The messages released by Dotcom reveal a different version of events than those expressed by Rohrabacher and the White House, however. In a further screenshot, this time between him and Assange, the interactions showed Trump had first-hand knowledge of the pardon agreement.



    The message came one day after the Rohrabacher meeting where Assange refused to reveal his source. Accordingly, Trump’s patience was tested.

    “When is this all finally coming out,” Trump said of Rich according to the screen shots. Assange, however, maintained his position.

    In turn, Trump took his vengeance. Because not only would the admission that Rich — a DNC staffer who was murdered in Washington D.C. — discredit the unsubstantiated Russia allegations that swirled at the time of the Democrat-led Mueller investigation, the information could have provided useful ammunition for the upcoming election.

    “I have no need to do anyone favours,” Assange said in response to Trump’s request. He was then charged with 18 espionage-linked indictments after refusing to supply the evidence.

    And if the texts alone were insufficient to show the political nature of the persecution of Assange, Dotcom’s screen-grabs were then quickly followed by another set of damning revelations: Cassandra Fairbanks, a Conservative journalist and confidant of Assange’s, leaked audio recordings from calls between her and Arthur Schwartz, a middle-aged political consultant known as Donald Trump Jr.’s “fixer”.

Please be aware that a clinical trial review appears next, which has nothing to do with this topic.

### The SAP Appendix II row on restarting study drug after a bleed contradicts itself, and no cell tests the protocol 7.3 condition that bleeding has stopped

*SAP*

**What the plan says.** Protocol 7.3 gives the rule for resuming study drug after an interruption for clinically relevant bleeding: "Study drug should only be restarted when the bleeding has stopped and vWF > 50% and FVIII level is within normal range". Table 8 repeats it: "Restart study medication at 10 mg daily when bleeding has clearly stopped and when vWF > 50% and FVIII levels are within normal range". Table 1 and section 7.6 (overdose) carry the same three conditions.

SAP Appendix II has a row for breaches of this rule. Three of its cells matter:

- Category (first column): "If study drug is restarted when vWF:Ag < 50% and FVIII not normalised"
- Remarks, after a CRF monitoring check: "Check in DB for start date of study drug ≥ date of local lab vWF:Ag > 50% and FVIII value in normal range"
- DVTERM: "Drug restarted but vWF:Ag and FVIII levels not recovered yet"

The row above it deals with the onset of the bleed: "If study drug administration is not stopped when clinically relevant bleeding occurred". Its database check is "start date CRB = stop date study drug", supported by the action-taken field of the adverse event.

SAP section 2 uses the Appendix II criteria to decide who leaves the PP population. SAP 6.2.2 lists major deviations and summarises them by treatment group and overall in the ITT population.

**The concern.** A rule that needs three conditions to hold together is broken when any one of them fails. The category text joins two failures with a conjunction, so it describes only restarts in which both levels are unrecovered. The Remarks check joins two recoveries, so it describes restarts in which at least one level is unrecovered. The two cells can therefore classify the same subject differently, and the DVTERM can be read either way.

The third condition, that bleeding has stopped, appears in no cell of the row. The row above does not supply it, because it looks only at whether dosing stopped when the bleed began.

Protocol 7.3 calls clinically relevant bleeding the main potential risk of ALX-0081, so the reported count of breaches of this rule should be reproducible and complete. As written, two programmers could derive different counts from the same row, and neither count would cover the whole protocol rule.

The first phone call of note came after Fairbanks visited Assange in October 2018 and after she penned a now-deleted article on the persecuted journalist. In it, Fairbanks had interviewed Assange’s mother, Christine Assange, and had hoped to raise sympathy among Conservative circles.

    Instead, after the article was shared in a group message with Schwartz and his boss, Rick Grenell — the former U.S. Ambassador to Germany and Trump’s new Director of National Intelligence — Fairbanks received a phone call from the Trump operative that she described as “insane”.

    “A little bit after I published this article,” Fairbanks said, “I posted it in the group hoping that someone would see it and maybe they would feel bad or would maybe be moved to share it with people who could make a difference…

    “… About ten minutes later, I got this insane phone call and it was Arthur Schwartz and he was completely erratic. He was saying that I needed to stop trying, that a deal had already been made to arrest Julian, that they were going to go in the embassy to get him.”

    According to Fairbanks, Schwartz went on to repeat the false allegations that Assange’s disclosures had led to harm and to the torture of U.S. military informants, even asking the then 33-year-old mother how she would feel if her young daughter was subject to the same circumstances.

    “I took it as very threatening,” she continued. “He was threatening my reputation. Some of it, I perceived, as even more sinister than that.”

    She then began recording her calls — and what took place after was most revealing.

    After Fairbanks maintained her support of Assange, visiting him once again in January and March 2019, she asked Schwartz why she was subjected to greater levels of monitoring in the embassy. It was then she received the second of two recorded phone calls.



    It came after Schwartz had previously told Fairbanks that the U.S. State Department was aware she had told Assange about the plans to arrest him and that they had launched an investigation into how she received the information.